Is Mike Trout the next all-star living legend?

Mike Trout

Before Tuesday night’s All-Star Game, Major League Baseball celebrated legends Willie Mays, Hank Aaron, Sandy Koufax, and Johnny Bench, touting them as the “Greatest Living Ballplayers.”

But when the game itself started, 23-year-old Mike Trout reminded everyone in the building that the greatest living ballplayer might actually be playing in front of their eyes.

The Los Angeles Angels star sparked the American League to a 6-3 victory over the National League during the All-Star Game in Cincinnati and made Mid-Summer Classic history.

Trout led off the game with a home run and helped produce a tie-breaking run in the third by beating out a double play bid, then raced home from second on a single to left as the American League claimed home field advantage for the World Series.

After the game, the Angels outfielder was named Most Valuable Player, becoming the first back-to-back winner of the honour.

David Price of the Detroit Tigers was credited with the win, and Los Angeles Dodgers Clayton Kershaw took the loss.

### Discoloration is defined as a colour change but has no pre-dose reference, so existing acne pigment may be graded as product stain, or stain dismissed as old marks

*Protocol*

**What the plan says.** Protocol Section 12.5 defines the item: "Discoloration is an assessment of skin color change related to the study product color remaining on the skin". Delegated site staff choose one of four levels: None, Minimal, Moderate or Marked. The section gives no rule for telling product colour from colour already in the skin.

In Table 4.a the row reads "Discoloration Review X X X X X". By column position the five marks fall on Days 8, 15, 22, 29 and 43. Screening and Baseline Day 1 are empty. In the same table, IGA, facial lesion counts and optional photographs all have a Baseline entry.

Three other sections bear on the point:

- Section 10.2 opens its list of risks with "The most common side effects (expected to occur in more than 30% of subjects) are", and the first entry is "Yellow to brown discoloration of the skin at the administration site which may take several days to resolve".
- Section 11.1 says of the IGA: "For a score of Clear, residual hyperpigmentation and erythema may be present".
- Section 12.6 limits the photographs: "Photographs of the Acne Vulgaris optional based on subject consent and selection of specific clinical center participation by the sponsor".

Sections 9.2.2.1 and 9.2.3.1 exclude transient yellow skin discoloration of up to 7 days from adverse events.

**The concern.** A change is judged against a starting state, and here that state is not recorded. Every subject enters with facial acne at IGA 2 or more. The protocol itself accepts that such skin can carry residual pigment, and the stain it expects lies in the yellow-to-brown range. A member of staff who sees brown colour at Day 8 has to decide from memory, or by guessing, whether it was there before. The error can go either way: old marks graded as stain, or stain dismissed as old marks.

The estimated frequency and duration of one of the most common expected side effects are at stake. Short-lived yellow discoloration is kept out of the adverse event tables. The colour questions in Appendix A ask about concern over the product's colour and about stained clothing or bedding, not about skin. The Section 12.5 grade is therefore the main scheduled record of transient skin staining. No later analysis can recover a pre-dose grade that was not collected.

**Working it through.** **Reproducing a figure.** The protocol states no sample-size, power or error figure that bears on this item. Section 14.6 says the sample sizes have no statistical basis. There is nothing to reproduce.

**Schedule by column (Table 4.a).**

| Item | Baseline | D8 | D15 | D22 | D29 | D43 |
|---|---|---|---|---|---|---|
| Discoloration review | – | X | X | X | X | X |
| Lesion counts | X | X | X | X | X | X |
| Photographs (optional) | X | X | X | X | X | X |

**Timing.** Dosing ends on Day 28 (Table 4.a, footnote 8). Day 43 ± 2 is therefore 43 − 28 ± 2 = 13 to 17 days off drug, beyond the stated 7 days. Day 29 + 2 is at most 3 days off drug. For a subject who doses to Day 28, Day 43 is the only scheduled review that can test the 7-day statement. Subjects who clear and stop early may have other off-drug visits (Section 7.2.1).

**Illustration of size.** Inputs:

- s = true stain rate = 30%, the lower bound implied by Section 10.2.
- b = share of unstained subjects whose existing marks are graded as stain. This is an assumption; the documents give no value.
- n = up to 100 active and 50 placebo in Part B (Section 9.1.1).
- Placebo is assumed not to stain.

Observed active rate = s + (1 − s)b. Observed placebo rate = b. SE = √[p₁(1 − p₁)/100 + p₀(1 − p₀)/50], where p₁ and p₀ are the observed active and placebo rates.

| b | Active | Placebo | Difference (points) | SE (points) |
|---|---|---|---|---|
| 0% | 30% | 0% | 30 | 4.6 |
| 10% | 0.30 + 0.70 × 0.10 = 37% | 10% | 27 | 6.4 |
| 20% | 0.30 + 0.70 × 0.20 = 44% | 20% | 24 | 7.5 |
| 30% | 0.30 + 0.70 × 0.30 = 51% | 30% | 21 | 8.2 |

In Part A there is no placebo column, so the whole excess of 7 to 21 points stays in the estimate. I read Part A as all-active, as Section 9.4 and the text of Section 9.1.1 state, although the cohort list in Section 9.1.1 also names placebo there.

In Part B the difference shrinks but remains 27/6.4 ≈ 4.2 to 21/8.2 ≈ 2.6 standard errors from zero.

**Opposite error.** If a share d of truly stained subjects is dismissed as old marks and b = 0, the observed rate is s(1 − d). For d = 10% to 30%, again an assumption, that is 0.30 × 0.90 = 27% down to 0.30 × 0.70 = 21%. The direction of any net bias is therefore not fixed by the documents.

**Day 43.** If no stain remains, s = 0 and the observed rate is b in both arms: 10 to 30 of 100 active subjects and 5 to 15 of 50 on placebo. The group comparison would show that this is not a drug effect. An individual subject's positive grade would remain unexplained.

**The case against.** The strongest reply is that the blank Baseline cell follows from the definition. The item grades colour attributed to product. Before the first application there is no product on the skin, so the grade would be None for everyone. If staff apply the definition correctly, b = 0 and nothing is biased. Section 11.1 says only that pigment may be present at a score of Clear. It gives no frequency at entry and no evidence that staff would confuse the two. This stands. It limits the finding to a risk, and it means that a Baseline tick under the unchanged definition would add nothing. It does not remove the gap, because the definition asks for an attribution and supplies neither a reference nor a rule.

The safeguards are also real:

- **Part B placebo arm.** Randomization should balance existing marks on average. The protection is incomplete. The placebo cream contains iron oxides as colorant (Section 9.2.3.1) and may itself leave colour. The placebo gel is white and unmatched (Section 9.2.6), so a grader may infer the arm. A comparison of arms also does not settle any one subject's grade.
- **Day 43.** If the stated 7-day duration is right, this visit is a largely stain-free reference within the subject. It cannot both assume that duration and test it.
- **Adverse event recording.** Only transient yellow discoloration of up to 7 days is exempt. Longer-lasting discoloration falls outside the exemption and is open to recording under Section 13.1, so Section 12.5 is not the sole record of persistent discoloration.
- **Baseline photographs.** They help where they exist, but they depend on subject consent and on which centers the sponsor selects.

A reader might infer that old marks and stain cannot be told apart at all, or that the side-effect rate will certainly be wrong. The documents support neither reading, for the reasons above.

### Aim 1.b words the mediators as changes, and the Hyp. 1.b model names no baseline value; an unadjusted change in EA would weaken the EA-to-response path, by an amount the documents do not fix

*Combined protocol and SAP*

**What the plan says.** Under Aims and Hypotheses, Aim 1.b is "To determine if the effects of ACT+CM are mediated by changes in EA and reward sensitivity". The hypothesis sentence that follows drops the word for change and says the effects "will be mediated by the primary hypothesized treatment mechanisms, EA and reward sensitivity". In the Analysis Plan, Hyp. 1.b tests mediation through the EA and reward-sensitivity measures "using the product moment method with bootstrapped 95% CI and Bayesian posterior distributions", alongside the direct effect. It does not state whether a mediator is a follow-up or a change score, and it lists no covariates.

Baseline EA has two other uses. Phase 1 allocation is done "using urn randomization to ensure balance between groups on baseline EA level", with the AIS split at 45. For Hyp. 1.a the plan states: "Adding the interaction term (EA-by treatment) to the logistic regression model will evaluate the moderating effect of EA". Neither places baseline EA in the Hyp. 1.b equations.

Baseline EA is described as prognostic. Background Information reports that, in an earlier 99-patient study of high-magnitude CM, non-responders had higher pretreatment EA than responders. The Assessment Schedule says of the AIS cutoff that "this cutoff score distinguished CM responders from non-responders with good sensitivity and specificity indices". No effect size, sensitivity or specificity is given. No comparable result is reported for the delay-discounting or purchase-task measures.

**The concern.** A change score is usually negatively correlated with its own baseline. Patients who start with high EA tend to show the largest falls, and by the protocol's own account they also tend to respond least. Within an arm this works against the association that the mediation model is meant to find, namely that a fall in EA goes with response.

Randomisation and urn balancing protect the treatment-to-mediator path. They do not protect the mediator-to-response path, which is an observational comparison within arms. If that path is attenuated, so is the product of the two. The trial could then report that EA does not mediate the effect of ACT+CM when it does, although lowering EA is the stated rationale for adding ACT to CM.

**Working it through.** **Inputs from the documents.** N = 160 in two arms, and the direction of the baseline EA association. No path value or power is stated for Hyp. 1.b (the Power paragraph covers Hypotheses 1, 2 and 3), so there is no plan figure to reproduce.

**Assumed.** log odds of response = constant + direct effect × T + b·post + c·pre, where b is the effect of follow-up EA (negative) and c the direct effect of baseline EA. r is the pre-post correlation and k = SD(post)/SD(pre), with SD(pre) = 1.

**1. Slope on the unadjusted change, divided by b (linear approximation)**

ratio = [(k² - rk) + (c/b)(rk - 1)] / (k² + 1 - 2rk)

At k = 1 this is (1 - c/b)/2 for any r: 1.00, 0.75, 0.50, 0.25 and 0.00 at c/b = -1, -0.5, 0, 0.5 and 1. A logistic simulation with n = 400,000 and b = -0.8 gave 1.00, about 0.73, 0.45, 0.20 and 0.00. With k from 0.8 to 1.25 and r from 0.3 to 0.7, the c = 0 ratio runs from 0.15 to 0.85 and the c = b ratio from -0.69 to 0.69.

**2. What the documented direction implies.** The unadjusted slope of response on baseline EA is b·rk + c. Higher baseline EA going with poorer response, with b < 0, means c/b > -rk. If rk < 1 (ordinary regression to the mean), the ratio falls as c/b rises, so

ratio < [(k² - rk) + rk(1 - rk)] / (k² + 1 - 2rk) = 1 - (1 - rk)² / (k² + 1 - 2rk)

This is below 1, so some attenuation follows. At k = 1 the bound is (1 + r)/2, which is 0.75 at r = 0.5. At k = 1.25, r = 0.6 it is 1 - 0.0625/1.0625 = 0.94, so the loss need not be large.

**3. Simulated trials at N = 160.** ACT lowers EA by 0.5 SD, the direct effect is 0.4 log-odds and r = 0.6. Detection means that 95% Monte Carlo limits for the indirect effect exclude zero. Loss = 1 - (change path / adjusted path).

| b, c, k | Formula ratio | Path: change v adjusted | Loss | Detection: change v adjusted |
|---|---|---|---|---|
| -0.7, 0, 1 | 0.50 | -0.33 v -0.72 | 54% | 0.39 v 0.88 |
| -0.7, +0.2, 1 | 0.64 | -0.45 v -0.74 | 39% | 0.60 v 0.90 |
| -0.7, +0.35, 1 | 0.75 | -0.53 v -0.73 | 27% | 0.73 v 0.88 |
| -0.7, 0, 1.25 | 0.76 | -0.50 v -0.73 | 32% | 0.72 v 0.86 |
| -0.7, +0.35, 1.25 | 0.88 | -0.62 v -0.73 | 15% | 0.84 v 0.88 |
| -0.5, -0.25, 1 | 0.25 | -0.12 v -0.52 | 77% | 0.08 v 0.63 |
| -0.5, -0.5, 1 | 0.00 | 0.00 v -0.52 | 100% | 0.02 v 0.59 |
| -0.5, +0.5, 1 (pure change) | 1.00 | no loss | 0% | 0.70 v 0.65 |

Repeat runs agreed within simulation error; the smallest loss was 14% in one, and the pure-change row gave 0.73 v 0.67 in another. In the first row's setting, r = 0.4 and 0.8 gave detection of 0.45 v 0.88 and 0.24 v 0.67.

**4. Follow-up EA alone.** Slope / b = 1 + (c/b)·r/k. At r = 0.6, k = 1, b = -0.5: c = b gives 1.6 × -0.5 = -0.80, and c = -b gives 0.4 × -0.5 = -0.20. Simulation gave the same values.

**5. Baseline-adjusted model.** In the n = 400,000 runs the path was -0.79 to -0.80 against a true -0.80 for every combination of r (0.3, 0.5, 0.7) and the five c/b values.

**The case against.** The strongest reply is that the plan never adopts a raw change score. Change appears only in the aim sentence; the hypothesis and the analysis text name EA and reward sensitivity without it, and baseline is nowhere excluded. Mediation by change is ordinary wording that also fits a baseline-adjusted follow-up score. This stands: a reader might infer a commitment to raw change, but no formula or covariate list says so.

Trout set the tone when he stroked an outside pitch from Dodgers’ right-hander Zack Greinke over the right-field fence for the first lead-off homer in an All-Star Game since Bo Jackson in 1989 in San Francisco.

The National League tied it 1-1 when the Cardinals’ Jhonny Peralta blooped a single to right to score the Diamondbacks’ Paul Goldschmidt.

Trout was the star of the night, but he wasn’t the only standout performer. Texas’ Prince Fielder drove Trout in with a pinch-hit single off lefty Clayton Kershaw to retake the lead for the American League. Pittsburgh’s Andrew McCutchen then homered for the National League, while Minnesota’s Brian Dozier added one for the American League side.

The reigning MVP is in his fourth major league season, and this was his fourth All-Star Game. He singled in the first one, doubled in the second, tripled in the third and this time added the home run.

There are only nine other guys with career All-Star cycles, and most of them fall into that legend category. Mays was one, and Ted Williams, Roberto Clemente, George Brett and Ernie Banks are also on the list.

Excluding the 15-inning marathon in 2008, no American League All-Star since 2004 had come to the plate four times (only two National Leaguers had, none since Jose Reyes in 2007).

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Is Mike Trout the next all-star living legend?